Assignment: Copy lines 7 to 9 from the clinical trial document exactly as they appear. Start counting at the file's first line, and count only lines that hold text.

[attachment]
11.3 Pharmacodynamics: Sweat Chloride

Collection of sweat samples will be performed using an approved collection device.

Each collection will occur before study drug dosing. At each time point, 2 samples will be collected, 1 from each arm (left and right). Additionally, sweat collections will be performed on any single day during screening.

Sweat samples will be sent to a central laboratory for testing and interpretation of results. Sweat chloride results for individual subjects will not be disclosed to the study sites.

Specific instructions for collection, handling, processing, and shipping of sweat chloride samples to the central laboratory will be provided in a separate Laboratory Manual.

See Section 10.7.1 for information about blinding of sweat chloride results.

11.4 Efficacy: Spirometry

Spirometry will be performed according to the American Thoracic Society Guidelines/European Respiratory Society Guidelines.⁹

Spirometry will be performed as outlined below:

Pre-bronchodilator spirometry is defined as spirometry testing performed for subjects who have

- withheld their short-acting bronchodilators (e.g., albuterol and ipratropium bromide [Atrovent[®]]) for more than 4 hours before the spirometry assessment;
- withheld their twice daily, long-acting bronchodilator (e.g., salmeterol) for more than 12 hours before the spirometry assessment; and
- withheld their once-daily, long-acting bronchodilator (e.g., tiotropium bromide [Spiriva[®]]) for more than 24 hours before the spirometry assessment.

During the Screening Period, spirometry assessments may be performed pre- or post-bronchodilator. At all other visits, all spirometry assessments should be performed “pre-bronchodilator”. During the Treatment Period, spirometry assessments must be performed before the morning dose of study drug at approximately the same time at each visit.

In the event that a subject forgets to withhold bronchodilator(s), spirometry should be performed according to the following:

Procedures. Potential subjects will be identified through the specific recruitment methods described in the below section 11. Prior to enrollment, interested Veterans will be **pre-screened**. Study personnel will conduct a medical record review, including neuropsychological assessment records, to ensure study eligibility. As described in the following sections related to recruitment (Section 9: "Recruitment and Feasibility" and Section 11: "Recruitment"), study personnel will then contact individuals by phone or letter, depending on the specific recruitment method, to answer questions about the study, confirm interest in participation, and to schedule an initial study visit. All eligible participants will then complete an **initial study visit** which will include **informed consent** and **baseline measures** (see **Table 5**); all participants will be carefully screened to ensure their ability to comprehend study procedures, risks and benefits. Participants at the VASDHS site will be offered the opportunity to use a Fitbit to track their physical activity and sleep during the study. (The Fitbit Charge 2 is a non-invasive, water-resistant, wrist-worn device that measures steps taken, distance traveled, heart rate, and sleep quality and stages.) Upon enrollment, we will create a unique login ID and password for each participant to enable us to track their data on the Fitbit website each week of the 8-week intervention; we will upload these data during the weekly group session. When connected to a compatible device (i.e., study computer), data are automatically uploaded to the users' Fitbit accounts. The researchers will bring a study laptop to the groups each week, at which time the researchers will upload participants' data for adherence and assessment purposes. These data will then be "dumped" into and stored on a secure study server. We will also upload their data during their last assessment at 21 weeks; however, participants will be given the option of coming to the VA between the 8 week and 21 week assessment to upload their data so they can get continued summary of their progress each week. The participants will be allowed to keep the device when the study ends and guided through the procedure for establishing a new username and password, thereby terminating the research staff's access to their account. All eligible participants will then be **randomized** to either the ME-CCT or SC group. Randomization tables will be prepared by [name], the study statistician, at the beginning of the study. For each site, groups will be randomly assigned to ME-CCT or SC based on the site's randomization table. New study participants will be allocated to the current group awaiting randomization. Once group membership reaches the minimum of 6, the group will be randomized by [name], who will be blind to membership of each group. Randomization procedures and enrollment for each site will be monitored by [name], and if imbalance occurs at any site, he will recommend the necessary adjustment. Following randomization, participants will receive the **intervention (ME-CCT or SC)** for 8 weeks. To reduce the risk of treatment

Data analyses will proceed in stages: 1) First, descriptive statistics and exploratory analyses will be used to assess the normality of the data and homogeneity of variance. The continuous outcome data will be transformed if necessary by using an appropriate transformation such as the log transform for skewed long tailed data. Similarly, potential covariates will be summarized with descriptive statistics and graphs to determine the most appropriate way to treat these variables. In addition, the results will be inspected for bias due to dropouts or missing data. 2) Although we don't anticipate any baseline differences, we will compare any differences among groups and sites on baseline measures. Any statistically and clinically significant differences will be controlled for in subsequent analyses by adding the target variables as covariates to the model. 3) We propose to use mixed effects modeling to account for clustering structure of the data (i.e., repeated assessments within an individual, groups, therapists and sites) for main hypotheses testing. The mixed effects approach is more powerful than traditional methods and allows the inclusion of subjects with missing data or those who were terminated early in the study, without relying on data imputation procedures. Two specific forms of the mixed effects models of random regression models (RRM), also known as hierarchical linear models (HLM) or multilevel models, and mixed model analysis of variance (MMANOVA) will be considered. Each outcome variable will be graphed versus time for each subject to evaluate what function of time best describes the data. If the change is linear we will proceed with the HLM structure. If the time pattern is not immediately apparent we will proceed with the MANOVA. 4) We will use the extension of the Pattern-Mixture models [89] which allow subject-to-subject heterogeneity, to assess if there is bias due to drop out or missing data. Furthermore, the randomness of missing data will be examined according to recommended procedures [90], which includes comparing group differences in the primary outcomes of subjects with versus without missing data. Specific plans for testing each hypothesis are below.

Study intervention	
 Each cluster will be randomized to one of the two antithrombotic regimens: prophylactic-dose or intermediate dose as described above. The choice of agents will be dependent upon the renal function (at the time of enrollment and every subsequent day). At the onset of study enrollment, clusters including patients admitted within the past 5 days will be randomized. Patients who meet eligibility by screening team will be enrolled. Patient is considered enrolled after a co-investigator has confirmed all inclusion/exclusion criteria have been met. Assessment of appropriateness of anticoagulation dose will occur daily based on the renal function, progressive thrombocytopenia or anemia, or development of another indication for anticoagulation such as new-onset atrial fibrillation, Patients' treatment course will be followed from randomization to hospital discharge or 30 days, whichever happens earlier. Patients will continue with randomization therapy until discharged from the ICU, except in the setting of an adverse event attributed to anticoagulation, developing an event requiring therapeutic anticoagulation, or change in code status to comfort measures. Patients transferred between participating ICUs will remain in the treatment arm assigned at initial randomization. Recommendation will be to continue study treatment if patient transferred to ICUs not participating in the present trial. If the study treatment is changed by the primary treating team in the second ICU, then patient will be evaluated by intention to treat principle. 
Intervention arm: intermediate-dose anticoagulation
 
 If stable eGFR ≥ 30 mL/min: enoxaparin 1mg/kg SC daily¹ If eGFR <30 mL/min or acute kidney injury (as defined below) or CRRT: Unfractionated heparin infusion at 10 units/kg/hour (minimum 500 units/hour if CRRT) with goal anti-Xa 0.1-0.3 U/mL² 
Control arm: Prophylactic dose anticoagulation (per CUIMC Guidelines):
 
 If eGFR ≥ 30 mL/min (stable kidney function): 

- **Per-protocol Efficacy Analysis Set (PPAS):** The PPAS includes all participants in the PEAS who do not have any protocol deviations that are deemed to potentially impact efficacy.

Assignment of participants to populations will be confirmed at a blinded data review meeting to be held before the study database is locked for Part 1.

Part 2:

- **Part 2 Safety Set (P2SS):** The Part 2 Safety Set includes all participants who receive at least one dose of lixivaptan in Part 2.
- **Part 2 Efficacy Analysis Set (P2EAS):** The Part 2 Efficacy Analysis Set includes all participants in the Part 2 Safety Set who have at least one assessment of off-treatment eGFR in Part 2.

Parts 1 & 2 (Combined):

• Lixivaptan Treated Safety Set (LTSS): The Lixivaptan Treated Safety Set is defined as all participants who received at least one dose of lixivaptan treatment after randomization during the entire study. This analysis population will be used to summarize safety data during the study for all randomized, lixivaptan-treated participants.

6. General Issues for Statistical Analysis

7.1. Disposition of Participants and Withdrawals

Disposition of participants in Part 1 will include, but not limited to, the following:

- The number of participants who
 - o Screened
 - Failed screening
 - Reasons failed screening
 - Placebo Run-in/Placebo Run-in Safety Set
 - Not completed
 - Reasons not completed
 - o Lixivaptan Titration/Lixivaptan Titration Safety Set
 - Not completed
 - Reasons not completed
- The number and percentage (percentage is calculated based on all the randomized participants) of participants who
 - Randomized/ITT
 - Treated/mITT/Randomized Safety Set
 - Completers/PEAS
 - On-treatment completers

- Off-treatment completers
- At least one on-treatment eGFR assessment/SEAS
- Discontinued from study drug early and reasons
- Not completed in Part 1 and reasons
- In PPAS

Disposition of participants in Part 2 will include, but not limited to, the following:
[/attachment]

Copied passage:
11.4 Efficacy: Spirometry

Spirometry will be performed according to the American Thoracic Society Guidelines/European Respiratory Society Guidelines.⁹

Spirometry will be performed as outlined below: